Alexander Crompton

📚 23 - April

I've been thinking about form lately. All three books I finished reading this month were composed of shorter works, and within each book the shorter texts bore strong family resemblances with each other.

It's one thing to have discrete authorial obsessions. But when an author employs similar beats in their stories, or tells the same story three times in different ways, something stronger seems to emerge within the oeuvre. A personal (or shared) genre takes shape.


John Stewart Carter (1965). Full Fathom Five.

Full Fathom Five is three interconnected stories/novellas that coalesce around the narrator's orientation toward and relationship with his father. Extremely rich prose, an avalanche of locales and characters: an enormous, filthy-rich, downwardly-mobile family. I saw traces in this work of trends I see in contemporary fiction (or the "contemporary fiction" of twenty years ago). A maximalism in the writing style, but hitting the emotional beats I associate with minimalist texts ("minimalism" of the MFA short story of the 1980s)—for example, a trend to have the second-to-last-scene be some sexual or scatological humiliation, followed by a soaring bittersweet ending.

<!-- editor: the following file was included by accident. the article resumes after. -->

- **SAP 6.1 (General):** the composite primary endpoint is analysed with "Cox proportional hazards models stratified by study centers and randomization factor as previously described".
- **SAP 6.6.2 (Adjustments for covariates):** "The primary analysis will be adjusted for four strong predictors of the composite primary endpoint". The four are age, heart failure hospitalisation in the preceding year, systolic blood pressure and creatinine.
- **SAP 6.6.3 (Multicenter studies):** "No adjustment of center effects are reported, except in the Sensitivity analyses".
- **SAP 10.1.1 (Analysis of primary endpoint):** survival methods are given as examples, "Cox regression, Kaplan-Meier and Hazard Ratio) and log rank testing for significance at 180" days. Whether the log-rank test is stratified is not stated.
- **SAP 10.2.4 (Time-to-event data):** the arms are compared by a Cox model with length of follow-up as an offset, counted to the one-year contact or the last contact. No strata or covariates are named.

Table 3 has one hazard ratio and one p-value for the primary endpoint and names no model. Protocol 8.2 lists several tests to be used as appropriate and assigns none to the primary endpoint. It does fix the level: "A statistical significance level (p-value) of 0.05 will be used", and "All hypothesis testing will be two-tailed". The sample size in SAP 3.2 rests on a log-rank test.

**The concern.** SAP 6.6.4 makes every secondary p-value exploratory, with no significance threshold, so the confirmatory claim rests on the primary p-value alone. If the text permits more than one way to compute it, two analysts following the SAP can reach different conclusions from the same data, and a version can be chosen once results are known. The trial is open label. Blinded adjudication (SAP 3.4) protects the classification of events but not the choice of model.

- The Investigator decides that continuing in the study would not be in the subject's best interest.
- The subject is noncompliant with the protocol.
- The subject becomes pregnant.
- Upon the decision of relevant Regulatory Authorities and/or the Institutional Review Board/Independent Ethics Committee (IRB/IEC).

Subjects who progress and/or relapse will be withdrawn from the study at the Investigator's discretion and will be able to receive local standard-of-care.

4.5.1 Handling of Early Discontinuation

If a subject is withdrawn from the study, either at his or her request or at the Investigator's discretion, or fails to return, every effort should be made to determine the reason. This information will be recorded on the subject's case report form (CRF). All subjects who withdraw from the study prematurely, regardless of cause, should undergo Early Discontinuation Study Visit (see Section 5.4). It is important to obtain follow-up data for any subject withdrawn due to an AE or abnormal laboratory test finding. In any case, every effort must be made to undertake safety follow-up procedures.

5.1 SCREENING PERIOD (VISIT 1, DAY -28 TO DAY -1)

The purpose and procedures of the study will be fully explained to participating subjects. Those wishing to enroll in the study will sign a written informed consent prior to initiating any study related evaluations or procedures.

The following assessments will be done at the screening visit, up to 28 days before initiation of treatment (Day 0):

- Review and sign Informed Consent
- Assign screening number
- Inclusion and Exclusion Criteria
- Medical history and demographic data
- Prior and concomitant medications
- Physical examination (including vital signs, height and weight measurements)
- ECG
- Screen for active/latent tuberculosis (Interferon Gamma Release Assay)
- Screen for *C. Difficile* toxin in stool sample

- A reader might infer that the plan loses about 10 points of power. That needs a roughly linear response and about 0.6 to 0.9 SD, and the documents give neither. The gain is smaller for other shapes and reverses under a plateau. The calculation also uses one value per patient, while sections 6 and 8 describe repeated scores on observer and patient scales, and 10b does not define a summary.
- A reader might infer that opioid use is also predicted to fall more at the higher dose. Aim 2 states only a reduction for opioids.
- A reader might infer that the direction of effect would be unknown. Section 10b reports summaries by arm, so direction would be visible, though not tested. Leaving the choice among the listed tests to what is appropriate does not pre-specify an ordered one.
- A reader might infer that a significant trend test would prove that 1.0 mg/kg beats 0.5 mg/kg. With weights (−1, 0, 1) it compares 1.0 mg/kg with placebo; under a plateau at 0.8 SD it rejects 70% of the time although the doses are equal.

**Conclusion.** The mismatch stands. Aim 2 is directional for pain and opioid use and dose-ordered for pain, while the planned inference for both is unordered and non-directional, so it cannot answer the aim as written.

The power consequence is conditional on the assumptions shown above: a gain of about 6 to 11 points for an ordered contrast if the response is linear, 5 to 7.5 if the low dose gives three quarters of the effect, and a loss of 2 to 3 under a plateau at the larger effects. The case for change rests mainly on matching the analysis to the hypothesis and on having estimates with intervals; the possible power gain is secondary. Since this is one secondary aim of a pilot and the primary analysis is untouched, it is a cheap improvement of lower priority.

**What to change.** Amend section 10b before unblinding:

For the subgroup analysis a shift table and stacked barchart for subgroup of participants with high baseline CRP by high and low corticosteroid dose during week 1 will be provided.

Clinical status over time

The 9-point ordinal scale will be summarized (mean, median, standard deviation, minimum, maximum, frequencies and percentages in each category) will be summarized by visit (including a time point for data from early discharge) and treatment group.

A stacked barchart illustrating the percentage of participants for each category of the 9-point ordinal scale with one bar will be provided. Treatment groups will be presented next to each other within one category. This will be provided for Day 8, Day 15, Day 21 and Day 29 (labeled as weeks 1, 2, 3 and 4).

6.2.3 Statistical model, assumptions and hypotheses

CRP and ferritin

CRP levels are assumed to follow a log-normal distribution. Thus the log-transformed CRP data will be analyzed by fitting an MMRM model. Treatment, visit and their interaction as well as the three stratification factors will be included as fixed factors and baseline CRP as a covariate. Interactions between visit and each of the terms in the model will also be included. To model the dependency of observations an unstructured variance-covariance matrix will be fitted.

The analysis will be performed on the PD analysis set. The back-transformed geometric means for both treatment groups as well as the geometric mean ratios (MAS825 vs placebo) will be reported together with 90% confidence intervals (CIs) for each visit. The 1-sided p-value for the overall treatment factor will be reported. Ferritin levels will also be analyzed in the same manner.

Kwak, Stadler, Grabner (Eds.) (2006). Mission Butterfly, Pioneers Behind the Iron Curtain.

A collection of a couple dozen testimonies from first-generation Unificationists (mostly Austrians) who in the ~1980s found ways to enter communist states (Russia, Romania, Yugoslavia, etc) in order to do covert missionary work.

Of course the Unificationist testimony is a genre of its own, with its mixture of open-hearted sincerity and careful choice of framing. I felt a sense of recognition and at-homeness with these stories, many of which had fascinating insights or funny tidbits—the life of a Romanian medical student, rushing from class to get in their one warm shower for the week, or the missionary who claimed to be constantly looking for something on the floor to explain away their prayer to their landlady.

As I've said before, these types of testimonies are so precious. I do wonder what an outsider would think reading them.


Jean Toomer (1923). Cane.

Toomer led a fascinating life—worth a look on Wikipedia (student of Gurdjieff, later a Quaker, who for portions of his life apparently passed for white). I'd heard about Cane (not a novel but a collection of vignettes, stories, poems) here and there, but knew nothing about it.

My favorite stories—and there were a number that followed this pattern—were these electric vignettes about men and women sharing a romantic or sexual dynamism that falls apart because one or the other cannot act on it. Many of the short works almost seem like songs, with returns to refrains that gain meaning as the stories progress.

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